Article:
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CTIA - Never mind that '4G' stuff, Sprint now says
- — 26 October, 2007 08:15
Now that WiMax has been certified as a form of 3G (third-generation) mobile data infrastructure, Sprint Nextel is changing its tune about the WiMax network it plans to launch commercially in April.
Last year when Sprint was shopping around for a "4G" technology, it had a lot to say about how 4G would do something 3G networks couldn't. WiMax won out as its 4G network of choice. But in a keynote address this week at CTIA Wireless I.T. & Entertainment in San Francisco, an executive of Sprint's WiMax business, Xohm, sang a different tune.
"I think we spend entirely too much time talking about the Gs," said Atish Gude, senior vice president of mobile broadband operations at Sprint. Last week, the Radiocommunication Sector of the International Telecommunication Union certified WiMax as a 3G technology, providing a seal of approval many governments require for carriers to deploy it. Wider deployment generally means lower equipment prices, which helps service providers.
That's not to say the carrier no longer wants to differentiate WiMax. In his presentation, Gude played up the wide band of spectrum Xohm will be able to use, which he said will cut down on delays for individual users the same way a multilane freeway can move faster than a two-lane highway even when the speed limit is the same. In the real world, a lot of people want to use the network at the same time, he said.
But more important is the business model of the two networks, Gude said, characterizing the traditional cellular business as more closed and controlled, while Xohm's business will tap into the dynamics of the open Internet. The company is opening itself up to partners for application development as well as connected devices, he said. The best known of these deals, announced in July, was an agreement with Google to develop a variety of Internet-based services.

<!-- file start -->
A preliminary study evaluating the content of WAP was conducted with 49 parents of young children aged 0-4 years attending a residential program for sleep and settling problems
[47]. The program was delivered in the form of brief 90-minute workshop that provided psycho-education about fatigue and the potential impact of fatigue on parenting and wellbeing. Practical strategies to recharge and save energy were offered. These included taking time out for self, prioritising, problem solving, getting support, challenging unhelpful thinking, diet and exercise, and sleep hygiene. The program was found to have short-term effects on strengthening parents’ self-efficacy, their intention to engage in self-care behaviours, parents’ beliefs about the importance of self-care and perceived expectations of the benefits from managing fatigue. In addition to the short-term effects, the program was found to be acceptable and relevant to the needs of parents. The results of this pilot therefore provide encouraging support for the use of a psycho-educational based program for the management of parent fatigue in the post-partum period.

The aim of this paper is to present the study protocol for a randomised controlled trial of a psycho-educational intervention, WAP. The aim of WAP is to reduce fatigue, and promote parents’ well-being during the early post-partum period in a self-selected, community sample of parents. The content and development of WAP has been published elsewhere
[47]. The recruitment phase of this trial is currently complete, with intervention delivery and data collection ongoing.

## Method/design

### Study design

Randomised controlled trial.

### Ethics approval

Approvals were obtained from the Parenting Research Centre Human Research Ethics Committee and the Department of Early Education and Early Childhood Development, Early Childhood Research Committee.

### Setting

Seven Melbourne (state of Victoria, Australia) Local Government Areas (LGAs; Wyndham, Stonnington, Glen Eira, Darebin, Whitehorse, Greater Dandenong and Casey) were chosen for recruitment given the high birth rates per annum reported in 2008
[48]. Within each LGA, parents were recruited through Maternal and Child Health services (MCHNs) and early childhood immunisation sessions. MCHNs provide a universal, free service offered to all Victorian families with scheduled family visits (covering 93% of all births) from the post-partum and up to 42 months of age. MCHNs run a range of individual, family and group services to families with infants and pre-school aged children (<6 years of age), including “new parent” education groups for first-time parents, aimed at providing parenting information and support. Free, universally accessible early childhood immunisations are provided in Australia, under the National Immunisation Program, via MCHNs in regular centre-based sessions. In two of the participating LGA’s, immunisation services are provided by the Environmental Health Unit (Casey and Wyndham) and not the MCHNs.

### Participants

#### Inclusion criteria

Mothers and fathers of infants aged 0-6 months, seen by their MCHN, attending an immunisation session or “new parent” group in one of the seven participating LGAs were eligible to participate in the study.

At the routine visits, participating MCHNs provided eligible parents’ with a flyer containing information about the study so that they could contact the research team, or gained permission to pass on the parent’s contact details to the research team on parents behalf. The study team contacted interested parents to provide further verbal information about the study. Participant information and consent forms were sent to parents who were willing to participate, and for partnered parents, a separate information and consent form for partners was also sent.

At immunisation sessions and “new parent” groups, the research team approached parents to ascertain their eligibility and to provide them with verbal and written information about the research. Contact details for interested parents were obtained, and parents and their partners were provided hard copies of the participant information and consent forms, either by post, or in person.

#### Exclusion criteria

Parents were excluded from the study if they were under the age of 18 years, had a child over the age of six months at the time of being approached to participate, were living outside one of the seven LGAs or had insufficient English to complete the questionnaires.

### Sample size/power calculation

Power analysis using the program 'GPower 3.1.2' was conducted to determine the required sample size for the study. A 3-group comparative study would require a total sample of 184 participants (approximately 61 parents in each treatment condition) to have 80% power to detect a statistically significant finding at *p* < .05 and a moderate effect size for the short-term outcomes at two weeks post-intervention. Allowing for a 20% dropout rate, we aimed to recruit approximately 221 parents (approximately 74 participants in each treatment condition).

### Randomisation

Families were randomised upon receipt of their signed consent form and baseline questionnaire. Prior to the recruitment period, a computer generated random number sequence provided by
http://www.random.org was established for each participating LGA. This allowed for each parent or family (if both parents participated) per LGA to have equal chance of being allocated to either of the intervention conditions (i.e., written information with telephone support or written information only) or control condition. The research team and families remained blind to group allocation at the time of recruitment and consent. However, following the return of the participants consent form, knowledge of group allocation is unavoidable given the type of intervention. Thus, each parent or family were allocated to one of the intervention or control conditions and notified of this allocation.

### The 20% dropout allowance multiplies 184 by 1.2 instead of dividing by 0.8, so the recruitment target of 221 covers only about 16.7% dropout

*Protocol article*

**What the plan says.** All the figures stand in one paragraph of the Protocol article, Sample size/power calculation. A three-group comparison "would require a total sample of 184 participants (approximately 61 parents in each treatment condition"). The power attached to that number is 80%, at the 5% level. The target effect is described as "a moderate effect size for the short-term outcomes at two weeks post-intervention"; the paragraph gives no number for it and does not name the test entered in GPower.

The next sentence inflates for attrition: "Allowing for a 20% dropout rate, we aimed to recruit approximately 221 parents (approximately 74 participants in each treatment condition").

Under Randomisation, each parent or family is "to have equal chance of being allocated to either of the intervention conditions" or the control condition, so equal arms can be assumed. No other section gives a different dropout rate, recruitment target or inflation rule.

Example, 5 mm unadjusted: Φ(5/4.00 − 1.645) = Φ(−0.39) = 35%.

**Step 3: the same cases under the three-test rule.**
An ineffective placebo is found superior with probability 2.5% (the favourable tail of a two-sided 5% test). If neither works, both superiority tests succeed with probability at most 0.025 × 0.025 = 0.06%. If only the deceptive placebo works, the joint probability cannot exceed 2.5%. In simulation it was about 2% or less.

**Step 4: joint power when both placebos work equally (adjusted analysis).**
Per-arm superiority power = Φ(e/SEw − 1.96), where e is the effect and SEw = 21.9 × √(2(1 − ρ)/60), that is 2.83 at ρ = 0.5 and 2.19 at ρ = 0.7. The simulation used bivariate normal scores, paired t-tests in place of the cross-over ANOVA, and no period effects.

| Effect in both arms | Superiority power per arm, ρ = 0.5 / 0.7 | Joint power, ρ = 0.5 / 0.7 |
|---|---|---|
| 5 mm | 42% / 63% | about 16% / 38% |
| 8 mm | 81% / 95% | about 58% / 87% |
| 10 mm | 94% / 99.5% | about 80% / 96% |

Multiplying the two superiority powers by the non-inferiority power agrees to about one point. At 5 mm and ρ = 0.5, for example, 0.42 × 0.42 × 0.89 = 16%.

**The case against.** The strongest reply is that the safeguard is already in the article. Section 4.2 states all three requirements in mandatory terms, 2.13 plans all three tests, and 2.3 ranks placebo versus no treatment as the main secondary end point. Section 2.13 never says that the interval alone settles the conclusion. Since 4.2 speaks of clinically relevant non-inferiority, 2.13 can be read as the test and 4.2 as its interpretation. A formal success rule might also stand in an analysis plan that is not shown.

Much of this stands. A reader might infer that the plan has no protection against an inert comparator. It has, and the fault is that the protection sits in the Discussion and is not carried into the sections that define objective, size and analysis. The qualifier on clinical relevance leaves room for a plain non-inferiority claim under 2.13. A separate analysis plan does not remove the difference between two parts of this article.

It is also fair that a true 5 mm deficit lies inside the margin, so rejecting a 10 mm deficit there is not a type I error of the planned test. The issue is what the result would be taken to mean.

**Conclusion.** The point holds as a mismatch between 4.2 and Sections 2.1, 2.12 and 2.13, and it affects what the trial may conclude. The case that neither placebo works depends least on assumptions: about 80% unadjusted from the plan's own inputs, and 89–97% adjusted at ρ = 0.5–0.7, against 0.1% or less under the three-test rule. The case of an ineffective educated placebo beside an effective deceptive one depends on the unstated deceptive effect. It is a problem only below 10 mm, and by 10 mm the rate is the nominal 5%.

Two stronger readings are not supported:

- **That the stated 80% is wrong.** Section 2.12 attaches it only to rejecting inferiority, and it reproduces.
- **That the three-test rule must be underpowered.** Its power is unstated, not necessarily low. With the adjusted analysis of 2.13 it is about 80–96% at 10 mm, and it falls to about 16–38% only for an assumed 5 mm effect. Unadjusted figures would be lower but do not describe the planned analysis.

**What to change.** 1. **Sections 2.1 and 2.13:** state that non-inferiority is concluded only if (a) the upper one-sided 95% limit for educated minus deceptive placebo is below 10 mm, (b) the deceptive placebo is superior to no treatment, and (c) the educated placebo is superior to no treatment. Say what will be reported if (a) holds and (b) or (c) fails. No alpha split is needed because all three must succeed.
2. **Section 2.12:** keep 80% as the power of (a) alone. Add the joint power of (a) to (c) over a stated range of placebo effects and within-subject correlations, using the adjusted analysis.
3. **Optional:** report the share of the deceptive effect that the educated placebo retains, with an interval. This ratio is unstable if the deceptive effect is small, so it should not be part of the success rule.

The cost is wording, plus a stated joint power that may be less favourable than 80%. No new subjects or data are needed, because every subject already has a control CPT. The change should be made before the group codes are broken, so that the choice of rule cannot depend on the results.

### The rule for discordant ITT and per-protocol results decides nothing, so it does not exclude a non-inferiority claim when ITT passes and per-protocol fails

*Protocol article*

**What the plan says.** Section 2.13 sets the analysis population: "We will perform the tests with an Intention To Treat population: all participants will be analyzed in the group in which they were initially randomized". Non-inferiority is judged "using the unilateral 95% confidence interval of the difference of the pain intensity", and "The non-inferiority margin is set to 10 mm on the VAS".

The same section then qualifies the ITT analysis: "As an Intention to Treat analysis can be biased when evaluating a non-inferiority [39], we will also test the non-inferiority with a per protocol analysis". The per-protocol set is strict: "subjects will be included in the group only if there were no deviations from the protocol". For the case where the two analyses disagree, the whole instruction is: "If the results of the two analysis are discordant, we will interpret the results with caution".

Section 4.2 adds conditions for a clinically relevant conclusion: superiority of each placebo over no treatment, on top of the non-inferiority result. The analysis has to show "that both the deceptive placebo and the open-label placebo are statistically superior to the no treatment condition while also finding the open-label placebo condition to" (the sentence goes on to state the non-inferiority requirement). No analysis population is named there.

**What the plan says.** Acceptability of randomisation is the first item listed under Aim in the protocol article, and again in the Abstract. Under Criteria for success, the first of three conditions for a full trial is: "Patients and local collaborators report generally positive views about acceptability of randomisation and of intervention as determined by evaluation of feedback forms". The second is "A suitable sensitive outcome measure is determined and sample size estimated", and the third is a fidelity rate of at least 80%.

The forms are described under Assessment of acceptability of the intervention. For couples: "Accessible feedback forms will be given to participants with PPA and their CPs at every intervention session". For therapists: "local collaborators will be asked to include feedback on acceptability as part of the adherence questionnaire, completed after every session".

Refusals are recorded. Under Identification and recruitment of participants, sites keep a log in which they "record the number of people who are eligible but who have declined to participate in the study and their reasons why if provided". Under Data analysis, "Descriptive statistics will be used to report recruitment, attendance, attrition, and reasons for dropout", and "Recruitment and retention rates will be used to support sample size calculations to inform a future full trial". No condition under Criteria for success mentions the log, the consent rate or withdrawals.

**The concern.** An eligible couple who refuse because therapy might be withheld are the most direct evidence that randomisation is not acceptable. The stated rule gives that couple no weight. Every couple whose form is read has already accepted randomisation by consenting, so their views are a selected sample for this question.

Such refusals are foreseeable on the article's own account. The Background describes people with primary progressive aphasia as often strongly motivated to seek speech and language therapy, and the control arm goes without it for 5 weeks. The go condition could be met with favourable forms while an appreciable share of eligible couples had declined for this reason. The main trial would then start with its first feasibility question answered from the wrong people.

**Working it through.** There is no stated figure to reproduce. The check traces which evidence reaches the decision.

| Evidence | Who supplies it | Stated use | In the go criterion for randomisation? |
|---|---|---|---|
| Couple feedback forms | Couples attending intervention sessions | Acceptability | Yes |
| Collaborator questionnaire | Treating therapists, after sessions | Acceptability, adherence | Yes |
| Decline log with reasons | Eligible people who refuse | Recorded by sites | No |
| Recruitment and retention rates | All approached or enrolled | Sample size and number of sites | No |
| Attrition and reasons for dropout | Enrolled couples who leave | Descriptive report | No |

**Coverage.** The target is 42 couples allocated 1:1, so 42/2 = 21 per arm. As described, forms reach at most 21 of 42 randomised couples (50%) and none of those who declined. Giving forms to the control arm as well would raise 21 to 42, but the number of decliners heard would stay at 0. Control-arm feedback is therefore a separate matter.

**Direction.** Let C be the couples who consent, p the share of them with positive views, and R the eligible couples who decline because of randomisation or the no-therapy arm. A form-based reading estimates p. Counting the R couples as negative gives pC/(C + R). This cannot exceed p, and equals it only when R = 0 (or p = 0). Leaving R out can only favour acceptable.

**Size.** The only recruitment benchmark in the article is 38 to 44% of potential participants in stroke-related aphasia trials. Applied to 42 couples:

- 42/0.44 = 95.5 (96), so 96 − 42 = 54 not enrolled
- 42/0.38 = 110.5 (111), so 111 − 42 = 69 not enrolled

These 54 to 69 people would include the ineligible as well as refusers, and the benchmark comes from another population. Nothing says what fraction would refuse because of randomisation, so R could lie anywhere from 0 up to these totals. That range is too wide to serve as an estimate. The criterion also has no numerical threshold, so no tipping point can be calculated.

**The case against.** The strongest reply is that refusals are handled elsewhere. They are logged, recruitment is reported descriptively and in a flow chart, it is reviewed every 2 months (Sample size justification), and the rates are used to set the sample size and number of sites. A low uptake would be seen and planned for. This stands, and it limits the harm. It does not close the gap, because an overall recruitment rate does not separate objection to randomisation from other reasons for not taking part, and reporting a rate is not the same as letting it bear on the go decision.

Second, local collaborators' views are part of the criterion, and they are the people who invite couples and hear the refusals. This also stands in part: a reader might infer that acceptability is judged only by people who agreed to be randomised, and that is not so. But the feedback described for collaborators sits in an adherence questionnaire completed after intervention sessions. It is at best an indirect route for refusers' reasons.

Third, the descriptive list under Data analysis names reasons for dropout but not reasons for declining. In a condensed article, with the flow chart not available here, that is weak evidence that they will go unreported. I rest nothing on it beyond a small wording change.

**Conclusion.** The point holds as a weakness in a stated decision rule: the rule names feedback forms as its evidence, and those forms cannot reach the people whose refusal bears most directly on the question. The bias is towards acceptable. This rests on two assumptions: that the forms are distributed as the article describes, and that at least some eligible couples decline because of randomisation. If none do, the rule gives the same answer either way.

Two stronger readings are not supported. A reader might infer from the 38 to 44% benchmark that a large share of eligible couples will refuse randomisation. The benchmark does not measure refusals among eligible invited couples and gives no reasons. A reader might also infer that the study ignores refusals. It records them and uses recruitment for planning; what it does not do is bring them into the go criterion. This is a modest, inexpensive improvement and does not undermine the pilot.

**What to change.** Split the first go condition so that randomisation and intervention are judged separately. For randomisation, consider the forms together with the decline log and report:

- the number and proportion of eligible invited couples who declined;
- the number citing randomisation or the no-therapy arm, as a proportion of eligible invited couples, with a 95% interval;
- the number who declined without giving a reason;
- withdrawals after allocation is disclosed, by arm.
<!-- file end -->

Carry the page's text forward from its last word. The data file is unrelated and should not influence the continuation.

Sprint hopes a wide range of devices, including cameras, media players and in-car electronics, ultimately will connect to the WiMax network. Instead of Sprint stores, they will be sold in the most logical places for their device types, such as consumer electronics stores. The first devices to come for Xohm next year will be wireless cards for notebook PCs, which Gude expects to be sold in the computer departments of electronics stores.
The company will also have open APIs (application programming interfaces) for third parties to develop services to run on the network. As an example, Gude envisioned a video portal that users could navigate using the five buttons traditionally found on video players. Xohm will probably charge for some of what it offers to third parties, but its aim is not to stifle innovation, he said.
Sprint isn't getting out of its cellular business now that it's starting Xohm -- which it expects to reach 100 million U.S. residents by the end of 2008 -- but seems to be looking at it in a different light now.
"We are a content distribution industry," Gude said. It's just that for most of cellular's history, all the content has been user-generated and consisted of talking.